To me, knowing the history of the fourth century CE – that Rome forcibly legislated the removal of Christians out of the synagogues and Torah keepers out of the assemblies of Messiah – Christians celebrating Christmas and Easter seem very much like children celebrating the consequences of having a broken home. Without the Christians, the Jews lost their Messiah and without the Jews, the Christians lost their inheritance. It’s like a child celebrating the absence of a parent who wasn’t even a bad parent. Christmas and Easter happened because of a broken home, and that grieves me – it doesn’t make me want to celebrate. At one point all believers in Yeshua were called Nazarene Jews, for hundreds of years – Rome robbed us of a stable home life.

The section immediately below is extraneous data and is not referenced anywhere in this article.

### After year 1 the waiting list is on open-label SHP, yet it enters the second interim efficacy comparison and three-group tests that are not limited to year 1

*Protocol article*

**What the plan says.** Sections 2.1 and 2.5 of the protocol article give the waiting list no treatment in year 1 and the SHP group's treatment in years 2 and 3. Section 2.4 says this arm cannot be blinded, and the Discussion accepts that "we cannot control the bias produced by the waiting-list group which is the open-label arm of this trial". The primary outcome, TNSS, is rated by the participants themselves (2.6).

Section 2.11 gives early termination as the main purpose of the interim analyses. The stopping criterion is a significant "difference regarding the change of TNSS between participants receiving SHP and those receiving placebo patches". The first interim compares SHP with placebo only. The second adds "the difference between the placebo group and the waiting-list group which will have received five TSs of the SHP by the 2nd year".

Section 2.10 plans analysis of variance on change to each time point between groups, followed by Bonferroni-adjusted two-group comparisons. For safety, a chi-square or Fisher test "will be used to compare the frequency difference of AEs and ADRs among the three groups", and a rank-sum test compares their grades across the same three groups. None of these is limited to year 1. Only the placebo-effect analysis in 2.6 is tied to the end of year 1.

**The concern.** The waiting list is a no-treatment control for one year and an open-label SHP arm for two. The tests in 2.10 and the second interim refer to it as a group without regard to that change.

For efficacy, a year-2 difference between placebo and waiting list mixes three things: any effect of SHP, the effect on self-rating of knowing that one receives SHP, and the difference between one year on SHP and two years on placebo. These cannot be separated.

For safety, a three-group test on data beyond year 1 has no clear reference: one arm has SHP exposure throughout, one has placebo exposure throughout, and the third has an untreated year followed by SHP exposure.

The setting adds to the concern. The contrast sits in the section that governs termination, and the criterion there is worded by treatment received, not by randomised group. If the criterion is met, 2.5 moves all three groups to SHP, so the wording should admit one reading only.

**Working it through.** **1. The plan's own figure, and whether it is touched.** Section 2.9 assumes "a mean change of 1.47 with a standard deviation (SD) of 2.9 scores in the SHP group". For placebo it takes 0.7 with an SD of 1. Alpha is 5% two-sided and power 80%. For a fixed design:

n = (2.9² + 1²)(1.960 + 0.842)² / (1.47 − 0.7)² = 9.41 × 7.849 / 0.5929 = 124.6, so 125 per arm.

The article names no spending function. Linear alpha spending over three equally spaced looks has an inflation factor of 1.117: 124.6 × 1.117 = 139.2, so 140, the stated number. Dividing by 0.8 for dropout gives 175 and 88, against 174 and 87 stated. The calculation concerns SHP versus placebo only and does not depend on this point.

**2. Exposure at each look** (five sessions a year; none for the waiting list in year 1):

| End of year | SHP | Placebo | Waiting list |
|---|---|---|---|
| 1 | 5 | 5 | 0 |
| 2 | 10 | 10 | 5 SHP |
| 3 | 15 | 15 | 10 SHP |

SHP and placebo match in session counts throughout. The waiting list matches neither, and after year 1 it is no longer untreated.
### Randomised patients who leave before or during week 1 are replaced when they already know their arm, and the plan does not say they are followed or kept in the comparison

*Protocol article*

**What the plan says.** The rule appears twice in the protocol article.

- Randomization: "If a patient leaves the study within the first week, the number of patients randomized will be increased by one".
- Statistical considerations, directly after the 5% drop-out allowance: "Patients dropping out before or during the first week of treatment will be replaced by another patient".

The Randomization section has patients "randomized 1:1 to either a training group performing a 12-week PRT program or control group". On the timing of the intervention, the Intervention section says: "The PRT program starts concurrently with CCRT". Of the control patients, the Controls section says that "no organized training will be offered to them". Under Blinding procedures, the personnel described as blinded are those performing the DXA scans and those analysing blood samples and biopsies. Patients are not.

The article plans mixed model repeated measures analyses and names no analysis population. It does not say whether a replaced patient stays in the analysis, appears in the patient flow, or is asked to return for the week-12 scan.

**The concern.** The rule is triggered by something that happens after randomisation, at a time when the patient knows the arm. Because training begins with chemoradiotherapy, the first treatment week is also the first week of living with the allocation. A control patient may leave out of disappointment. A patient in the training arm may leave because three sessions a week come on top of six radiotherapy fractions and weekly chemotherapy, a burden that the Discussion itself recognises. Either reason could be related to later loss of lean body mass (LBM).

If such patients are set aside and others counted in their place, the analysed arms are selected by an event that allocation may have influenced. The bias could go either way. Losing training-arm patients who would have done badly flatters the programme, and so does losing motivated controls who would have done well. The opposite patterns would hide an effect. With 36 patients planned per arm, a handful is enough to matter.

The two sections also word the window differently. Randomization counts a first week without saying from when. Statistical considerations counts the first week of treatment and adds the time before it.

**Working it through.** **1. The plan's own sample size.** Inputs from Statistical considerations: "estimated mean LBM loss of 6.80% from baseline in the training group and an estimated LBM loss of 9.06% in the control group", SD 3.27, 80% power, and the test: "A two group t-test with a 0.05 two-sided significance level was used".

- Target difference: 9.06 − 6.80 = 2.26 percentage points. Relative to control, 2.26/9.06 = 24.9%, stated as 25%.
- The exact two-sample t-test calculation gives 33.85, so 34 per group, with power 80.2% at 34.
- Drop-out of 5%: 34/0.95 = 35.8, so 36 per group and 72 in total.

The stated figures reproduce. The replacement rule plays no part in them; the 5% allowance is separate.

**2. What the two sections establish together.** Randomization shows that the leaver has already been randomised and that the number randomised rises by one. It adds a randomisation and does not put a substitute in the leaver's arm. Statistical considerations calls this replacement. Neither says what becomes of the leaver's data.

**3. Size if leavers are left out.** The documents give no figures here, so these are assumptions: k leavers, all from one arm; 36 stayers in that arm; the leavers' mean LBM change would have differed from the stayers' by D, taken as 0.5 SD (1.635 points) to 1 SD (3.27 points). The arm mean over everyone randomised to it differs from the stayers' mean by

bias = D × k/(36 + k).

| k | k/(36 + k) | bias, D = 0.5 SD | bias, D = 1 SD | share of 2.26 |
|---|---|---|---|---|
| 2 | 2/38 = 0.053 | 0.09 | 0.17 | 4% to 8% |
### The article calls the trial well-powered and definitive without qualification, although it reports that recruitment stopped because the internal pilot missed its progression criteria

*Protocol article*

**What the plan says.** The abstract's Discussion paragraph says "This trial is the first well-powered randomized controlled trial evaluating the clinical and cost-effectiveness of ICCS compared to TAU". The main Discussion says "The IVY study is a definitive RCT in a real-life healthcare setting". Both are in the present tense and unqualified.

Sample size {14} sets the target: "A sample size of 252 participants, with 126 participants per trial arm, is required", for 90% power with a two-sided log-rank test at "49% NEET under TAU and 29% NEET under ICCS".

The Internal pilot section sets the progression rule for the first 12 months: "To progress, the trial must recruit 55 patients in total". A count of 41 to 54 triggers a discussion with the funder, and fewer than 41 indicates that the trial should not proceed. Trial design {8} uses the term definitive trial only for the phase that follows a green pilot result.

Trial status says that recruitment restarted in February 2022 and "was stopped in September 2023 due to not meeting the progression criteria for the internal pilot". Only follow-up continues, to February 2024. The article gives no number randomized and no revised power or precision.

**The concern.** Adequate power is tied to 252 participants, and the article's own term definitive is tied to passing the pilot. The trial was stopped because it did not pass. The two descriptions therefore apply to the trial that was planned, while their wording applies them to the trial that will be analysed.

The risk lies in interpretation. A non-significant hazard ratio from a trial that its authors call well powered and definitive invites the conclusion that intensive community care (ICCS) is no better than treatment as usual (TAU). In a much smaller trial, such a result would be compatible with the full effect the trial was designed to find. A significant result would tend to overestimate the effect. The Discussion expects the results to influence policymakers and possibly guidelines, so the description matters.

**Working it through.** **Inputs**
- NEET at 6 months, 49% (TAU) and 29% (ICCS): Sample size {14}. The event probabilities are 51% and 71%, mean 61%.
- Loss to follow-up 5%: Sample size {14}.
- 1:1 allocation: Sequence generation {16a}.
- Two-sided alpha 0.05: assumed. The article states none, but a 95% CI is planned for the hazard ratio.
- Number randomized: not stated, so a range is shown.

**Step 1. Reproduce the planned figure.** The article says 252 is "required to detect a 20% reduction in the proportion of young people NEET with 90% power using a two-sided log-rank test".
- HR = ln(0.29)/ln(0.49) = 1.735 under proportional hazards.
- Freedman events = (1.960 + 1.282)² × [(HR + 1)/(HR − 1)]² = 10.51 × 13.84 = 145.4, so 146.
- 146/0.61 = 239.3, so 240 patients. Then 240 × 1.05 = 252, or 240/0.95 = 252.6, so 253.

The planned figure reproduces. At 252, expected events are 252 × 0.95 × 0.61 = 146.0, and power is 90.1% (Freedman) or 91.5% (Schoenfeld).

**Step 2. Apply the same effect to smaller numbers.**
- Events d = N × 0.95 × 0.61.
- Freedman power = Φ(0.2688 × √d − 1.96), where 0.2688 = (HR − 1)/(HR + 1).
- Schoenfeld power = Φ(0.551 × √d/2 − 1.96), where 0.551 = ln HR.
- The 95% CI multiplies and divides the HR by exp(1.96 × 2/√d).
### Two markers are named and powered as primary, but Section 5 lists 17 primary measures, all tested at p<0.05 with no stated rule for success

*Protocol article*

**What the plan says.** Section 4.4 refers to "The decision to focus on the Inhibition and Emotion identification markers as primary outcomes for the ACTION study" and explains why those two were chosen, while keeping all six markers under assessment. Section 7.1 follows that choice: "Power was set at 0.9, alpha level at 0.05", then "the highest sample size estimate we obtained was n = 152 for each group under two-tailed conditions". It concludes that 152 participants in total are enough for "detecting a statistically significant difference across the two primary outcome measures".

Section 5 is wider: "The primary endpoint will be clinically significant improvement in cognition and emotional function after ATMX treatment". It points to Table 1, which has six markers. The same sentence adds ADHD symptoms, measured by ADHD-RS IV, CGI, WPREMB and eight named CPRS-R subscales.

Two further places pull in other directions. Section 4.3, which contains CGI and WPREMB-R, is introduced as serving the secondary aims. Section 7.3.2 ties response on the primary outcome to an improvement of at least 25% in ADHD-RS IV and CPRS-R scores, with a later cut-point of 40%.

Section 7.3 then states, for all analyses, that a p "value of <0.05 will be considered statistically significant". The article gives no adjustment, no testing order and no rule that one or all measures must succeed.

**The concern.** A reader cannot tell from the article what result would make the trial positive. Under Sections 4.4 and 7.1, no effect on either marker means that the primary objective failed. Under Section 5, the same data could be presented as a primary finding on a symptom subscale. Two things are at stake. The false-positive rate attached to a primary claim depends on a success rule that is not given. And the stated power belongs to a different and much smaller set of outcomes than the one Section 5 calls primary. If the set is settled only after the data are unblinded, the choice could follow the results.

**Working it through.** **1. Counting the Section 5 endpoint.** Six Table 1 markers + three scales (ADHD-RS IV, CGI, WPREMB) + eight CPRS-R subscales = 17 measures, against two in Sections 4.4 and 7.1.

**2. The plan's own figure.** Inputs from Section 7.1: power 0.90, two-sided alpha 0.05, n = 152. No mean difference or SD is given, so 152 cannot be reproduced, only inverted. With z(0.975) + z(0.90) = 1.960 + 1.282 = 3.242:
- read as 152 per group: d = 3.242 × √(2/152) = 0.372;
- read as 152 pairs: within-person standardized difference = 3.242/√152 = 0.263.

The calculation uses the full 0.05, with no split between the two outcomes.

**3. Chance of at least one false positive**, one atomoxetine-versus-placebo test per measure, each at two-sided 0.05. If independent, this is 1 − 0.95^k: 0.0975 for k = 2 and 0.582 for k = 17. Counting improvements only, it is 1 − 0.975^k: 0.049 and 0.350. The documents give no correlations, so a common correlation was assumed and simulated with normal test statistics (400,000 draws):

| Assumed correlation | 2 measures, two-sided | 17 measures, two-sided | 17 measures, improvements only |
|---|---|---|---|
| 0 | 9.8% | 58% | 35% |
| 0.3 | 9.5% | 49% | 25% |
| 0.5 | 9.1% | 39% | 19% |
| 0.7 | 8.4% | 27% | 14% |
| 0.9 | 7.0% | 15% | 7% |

Not only does secular society investing so much into Christmas baffle me, but seeing how much energy Christians put into a man-made tradition does too. Although certain methods of celebrating Christmas could arguably be unbiblical, the concept of Christmas is merely extra-biblical. And celebrating the birth of Christ is good and worthy point of thanksgiving, but this is where the inconsistency comes in. Some would argue, ‘I don’t need a Sabbath, I can Sabbath any day.’ Yet, you won’t find them saying ‘I don’t need Christmas, I can celebrate the birth of Jesus any day.’ The one, commanded in scripture is minimised, while the man-made tradition is elevated. Does this sound familiar? Is this not what Jesus rebuked the Pharisees for in Mark 7? “You have a fine way of rejecting the commandment of God in order to establish your tradition!” (Mark 7:9).